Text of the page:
A bus driver sits in his vehicle at a bus stop amid the coronavirus disease (COVID-19) outbreak in Chelsea, Massachusetts, U.S., May 20, 2020. REUTERS/Brian Snyder


As the country continues to open city by city, there are questions regarding how public transportation is being prepared. Over recent days, public transit has been prepping and setting guidelines for people to follow to make sure everyone stays safe. The CDC recently released new guidance as to when it is deemed safe to open public transit. Cities such as Greenville, South Carolina, are donating masks to their public transit employees to ensure their safety, while Oswego County in New York is minimizing the number of buses and trains running per day.  

Even though some cities are optimistic about the reopening, others worry about the issues to come. One issue is the fear people will have with getting back on a bus or train. This fear could potentially lead to more cars on the road and increased traffic congestion. Ideas are being rolled out for reserved seating on public transit to try and combat this potential problem. Governor Cuomo mentioned the need for a rebuild of infrastructure during this time stating “now is the time to do it.” 


Did New York City just give up on public transit? – Curbed NY – 5/27/2020
In the five months since Andy Byford resigned as New York City Transit chief, the U.S.’s largest transportation system has undergone an unimaginable transformation due to the novel coronavirus pandemic. Ridership has plummeted. Budgets have been decimated. And, in that short time, a two-tier transportation system has emerged, where the wealthy continue to work from home or commute in private cars, while essential workers ride crowded trains.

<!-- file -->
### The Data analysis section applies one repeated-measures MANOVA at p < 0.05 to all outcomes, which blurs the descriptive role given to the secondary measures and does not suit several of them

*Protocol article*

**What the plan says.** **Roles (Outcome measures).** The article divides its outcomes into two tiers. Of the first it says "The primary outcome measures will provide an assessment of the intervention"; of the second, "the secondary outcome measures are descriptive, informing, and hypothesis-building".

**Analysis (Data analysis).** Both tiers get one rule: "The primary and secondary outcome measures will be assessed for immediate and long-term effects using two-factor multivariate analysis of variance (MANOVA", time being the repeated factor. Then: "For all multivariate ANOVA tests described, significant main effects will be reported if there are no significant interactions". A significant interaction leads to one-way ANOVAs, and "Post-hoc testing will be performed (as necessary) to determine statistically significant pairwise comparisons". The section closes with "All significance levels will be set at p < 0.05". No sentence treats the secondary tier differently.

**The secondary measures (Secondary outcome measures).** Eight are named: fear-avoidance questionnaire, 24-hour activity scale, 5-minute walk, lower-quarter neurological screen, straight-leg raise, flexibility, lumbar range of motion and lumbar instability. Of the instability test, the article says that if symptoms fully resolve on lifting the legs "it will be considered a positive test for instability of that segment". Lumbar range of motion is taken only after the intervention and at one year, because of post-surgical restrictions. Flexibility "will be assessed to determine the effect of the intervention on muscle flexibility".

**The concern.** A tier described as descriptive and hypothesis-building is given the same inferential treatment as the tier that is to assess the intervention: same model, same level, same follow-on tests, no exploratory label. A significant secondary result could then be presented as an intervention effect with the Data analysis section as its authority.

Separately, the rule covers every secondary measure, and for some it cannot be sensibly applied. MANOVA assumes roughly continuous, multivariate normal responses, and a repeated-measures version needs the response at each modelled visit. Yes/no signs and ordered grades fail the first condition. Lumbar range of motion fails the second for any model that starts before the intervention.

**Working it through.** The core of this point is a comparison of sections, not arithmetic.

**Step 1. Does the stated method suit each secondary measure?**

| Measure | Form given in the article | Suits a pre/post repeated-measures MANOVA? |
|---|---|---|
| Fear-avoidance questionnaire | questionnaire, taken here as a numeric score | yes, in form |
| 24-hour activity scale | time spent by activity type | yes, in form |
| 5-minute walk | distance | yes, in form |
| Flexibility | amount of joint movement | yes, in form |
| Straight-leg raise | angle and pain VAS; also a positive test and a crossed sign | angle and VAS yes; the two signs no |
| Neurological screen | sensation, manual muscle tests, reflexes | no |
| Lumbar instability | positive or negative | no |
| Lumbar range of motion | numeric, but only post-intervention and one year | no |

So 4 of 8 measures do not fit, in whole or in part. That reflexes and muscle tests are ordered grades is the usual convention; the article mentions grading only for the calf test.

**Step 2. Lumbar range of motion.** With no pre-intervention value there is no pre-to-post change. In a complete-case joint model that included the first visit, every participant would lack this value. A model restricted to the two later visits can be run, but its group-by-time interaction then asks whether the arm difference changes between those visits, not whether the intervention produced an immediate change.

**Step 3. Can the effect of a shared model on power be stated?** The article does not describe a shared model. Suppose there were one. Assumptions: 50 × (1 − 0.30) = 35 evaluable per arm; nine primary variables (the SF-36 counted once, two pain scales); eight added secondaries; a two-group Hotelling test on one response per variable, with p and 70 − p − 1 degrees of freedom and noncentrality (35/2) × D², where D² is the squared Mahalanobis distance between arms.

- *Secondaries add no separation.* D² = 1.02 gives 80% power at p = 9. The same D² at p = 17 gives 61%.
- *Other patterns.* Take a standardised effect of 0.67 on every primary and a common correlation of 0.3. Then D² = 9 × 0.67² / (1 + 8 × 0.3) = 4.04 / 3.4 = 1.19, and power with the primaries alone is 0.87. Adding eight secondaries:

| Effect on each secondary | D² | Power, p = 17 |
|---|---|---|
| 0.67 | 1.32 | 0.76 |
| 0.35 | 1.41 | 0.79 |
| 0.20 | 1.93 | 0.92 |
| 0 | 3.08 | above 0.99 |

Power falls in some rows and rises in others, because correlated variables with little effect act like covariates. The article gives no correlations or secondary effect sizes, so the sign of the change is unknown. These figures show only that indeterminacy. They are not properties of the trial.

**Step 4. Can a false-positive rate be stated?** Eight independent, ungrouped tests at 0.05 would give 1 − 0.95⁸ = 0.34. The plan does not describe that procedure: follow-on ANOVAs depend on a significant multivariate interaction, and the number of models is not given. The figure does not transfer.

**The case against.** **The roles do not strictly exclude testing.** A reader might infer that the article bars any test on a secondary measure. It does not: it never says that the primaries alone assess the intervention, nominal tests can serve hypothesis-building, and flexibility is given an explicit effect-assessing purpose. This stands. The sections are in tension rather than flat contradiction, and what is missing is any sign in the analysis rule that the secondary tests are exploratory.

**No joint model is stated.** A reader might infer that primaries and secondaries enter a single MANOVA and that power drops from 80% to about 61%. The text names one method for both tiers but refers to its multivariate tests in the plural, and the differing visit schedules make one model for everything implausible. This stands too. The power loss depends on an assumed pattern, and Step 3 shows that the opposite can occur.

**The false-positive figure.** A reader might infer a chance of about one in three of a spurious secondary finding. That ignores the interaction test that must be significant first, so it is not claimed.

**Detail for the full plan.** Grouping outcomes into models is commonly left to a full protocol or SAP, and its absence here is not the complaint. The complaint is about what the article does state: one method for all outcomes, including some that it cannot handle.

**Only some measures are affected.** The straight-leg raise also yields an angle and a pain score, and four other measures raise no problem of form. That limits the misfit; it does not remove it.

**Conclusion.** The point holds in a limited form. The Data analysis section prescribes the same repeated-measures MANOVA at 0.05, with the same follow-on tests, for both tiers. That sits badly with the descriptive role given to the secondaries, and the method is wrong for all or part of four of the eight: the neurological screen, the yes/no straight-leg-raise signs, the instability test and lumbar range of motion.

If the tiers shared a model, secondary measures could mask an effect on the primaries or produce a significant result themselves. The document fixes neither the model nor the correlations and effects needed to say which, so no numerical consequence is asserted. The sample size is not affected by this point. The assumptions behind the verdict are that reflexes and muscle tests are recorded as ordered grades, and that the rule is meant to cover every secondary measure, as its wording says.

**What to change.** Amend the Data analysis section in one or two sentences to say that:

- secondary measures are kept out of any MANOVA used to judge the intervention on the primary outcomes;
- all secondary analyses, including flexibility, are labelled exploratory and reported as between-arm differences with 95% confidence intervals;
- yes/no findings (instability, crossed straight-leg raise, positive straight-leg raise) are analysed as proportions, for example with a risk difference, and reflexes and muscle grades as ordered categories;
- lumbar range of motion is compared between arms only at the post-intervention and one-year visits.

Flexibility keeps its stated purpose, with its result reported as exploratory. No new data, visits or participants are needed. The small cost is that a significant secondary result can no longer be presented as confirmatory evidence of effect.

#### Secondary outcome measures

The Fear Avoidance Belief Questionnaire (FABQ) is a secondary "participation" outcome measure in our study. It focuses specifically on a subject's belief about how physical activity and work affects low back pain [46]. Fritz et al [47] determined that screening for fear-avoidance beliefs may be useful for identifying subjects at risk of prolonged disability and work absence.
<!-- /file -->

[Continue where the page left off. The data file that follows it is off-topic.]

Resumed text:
MA: ‘All about survival’ for Cape Cod public transportation providers – Mass Transit – 5/28/2020
What does the future hold for the local transportation providers? They’d be hard pressed to tell you; they are worried about making it month to month. “Right now, it’s about survival,” said Daniel Wolf, Cape Air founder. The Steamship Authority is mandated by the state to keep running ferries to the islands, even if it means losing millions of dollars a month in the process.

BART “Rides Out” Virus Pain, Hopes For Future Ridership Gain – Radio.com – 5/28/2020
BART General Manager Bob Powers believes to get riders back, he thinks of it as a three legged stool, led by the creation of a COVID-19 vaccine that will give people a sense of confidence that its ok to commute by public rail again. “If you don’t have a job to go back to you’re not gonna be riding the system,” Powers said. “So when the economy comes back on, the GDP starts to come around, you know, thats the other leg of the stool.”

‘New normal’ on MBTA buses, trains redefines what is considered ‘crowded’ – Boston Business Journal – 5/27/2020
The MBTA has implemented new temporary safety measures across the transit system that have drastically reduced the number of passengers allowed on buses and trains before they’re considered crowded.


Senator Scott Wiener on Twitter, 5/28/2020: We can’t just assume our public transit systems will survive the pandemic. We need to *ensure* they survive. We need to be intentional about it. We must support our transit systems through this crisis. Our future depends on it.

Halifax Transit on Twitter, 5/28/2020: In keeping with public health recommendations, Halifax Transit encourages riders to wear masks to help reduce the spread of COVID-19. We will not be providing masks and will not deny entry to riders without a mask. Do not use transit if feeling ill.

Bigad Shaban on Twitter, 5/28/2020: Now @BartDirector Debora Allen is making comments at the #BART board meeting: “The public wants to see safe, reliable transit…they won’t come back if we don’t get our house in order.” “It’s going to take a lot more enforcement to get riders to come back.”

PABT. Stay Home. Stop the Spread. on Twitter, 5/28/2020: For everyone’s safety, please comply with New York and New Jersey Executive Orders to wear a face covering over your nose and mouth while on public transit. Thank you for doing your part to #FlattentheCurve and #StoptheSpread.

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